VHS – Quest for the Mighty Riff

Ontario death metal slashers, VHS, are back with their seventh album in seven years, and they take a niche film genre once more for their inspiration. This time Mike Hochins and the boys delve into the world of sword and sorcery and pay homage to Conan the Barbarian, Highlander, and Masters of the Universe. Unusually for the band, Quest for the Mighty Riff is only their second release of the year following the hilarious tribute to Jason Vorhees on their standalone single, ‘When Sleeping Bag Meets Tree’ (watch Friday the 13th, Part VII to learn what this means). You don’t need an intro when the band do it for you on track number one: “Three heroes are here to step up to the challenge, armed with riffs, powerful incantations, and thundering hammer strikes. Join VHS on the perilous quest for the mighty riff.”

It’s to their credit that VHS are one of the few bands that still make death metal interesting and – dare was say it? – fun. You’ll find goregrind, punk, thrash, and even traditional heavy metal in their melting pot. Their seven years together as a trio has given them time to perfect their rhythmic formations and tighten their delivery. ‘Cleave ‘Em and Leave ‘Em’ might be a raw burst of Autopsy-inspired gore, but it also inserts a monstrous head-spinning groove at the half-way point. Yes, it’s filthy, but it rocks out with a shredding solo and leaves you wanting more. ‘Dagoth Must Die’ lives up to the album’s title with an extravagant pentatonic hook emerging from the foul death-doom ambush. You can hear Mortician and Macabre, but you can also detect the influence of the classic Teutonic thrash of the mid-1980s. Andy Middaugh’s drums slice through the mix like lethal machines deployed to vaporise an entire village, yet there is nothing here that cannot be replicated on a live stage.

VHS don’t bother with longform death metal songs to showcase their sophisticated skills. Only two cuts on Quest for the Mighty Riff go beyond the four-minute threshold. ‘There Can Be Only One’ leaves a slimy blood trail behind after devastating you with a nasty Carcass riff and a venomous guest appearance from Schuler Benson of grindcore upstarts, Trocar. James McBain of Hellripper lends his blackened thrash hysteria to ‘Are You Afraid of Dragons?’, where the band extract their pleasure through a nod to Metallica’s Ride the Lightning era in the mid-tempo passages. The vocals are hellish and proud of their grotesque villainy. VHS are not afraid of the heavy metal heroism of Manowar, but they know it’ll sound even better on ‘The Fighting Eagle’ as a sideshow rather than the main event. The inhuman caveman vocals are disgusting.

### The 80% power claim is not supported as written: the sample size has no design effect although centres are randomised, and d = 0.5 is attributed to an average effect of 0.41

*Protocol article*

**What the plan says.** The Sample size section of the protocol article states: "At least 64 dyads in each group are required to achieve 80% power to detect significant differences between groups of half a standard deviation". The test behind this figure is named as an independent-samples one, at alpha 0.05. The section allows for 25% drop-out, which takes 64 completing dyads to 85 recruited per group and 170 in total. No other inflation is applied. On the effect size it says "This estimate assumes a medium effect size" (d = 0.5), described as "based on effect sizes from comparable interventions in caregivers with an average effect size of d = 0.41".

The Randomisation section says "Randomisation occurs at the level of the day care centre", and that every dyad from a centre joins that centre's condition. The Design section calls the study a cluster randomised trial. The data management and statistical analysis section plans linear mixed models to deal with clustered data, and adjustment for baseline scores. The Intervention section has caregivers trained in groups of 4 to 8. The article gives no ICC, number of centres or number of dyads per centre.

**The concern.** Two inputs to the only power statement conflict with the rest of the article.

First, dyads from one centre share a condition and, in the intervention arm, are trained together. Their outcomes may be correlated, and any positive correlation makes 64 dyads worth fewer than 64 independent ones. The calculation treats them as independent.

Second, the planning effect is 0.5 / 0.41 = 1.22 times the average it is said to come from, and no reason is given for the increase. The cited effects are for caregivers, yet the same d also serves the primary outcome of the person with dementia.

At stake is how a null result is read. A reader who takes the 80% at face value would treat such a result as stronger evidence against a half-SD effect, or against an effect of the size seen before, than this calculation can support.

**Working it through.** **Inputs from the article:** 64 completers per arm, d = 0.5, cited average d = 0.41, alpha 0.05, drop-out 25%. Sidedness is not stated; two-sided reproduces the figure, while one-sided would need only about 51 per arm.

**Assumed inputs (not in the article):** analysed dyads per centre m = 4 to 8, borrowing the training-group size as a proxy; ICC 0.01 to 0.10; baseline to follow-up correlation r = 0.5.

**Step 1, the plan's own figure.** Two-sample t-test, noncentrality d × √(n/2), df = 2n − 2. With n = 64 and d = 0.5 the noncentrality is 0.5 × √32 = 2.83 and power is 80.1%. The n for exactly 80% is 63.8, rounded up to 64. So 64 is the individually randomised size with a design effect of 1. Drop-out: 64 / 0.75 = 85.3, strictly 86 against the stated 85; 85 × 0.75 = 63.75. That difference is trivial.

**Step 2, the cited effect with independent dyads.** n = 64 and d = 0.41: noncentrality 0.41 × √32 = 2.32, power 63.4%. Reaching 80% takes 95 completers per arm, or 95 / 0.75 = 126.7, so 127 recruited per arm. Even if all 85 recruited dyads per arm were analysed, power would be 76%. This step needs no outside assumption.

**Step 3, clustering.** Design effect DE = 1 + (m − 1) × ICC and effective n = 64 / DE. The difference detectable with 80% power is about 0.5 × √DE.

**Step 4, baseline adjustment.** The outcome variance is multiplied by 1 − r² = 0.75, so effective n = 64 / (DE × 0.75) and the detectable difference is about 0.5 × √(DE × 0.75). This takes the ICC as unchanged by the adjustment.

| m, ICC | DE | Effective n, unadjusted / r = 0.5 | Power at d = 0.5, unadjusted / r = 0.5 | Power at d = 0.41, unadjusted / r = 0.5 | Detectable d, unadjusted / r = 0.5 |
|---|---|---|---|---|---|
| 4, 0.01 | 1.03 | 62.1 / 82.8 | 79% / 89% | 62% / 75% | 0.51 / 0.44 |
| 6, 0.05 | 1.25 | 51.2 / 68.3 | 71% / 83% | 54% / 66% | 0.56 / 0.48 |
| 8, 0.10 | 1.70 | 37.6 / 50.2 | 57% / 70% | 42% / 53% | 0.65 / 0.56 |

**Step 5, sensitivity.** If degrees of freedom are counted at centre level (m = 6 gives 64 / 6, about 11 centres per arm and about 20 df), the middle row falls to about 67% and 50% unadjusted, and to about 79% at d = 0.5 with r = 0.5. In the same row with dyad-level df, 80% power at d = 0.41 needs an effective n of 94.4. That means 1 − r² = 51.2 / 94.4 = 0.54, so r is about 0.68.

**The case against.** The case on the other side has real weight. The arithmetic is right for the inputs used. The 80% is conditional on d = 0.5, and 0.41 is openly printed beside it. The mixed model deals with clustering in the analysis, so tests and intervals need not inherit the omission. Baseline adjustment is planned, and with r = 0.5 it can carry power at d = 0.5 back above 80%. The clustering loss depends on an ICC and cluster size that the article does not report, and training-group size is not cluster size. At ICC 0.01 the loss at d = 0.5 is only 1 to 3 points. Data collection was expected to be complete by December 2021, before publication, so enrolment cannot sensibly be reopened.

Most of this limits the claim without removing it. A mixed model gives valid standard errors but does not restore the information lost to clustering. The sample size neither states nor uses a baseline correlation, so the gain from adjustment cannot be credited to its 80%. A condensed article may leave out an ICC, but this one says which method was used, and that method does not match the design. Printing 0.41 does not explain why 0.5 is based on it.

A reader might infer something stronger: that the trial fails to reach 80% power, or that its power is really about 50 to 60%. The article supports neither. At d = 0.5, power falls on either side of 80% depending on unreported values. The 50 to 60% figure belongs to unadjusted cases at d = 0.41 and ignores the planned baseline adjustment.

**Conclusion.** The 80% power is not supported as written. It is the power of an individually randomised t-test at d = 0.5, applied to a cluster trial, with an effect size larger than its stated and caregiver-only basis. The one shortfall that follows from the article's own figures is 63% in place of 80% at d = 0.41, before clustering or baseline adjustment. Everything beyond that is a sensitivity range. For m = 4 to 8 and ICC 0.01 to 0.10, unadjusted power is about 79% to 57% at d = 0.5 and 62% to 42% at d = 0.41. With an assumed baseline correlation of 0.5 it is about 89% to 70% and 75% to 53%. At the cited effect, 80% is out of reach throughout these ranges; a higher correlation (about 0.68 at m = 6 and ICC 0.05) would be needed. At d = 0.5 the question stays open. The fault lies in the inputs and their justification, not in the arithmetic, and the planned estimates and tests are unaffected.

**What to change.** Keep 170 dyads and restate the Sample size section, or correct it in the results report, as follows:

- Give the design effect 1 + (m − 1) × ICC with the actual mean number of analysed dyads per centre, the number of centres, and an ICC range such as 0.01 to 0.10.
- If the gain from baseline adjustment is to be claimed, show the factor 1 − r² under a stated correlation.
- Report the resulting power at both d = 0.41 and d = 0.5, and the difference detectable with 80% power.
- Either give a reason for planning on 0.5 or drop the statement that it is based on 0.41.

Not surprisingly, the Quest for the Mighty Riff draws inspiration from the clichés of old video trailers. ‘Hail King Arthur’ thrives on a dungeon synth intro composed by Matt Harvey (Exhumed). You could call it a death metal battle cry with hideous grunts and morbid drop-tuned guitar riffing. No two songs on this album are the same, yet the ingredients are often identical – that’s the greatest triumph of this record. In lesser hands, it would be just another death metal LP.

Goregrind under the stewardship of VHS is an exciting proposition. Their trashy sense of humour, colourful brutality, and talent for creating a musical equivalent of fight-or-flight mode are what sets them apart. Whether it be the filthy punk of ‘Eternia Needs a Hero’ or the malevolent guitar wizardry of ‘Adventurers, Heroes, Brothers’, there is something here for all lovers of transgressive guitar music.



Release Date: 19/05/2023

Record Label: Wiseblood Records

Standout tracks: Cleave ‘Em and Leave ‘Em; There Can Be Only One; Are You Afraid of Dragons?

Suggested Further Listening: Vulgar Dissection – Buried and Forgotten (2020), Hooded Menace – The Tritonus Bell (2021), Autopsy – Morbidity Triumphant (2022)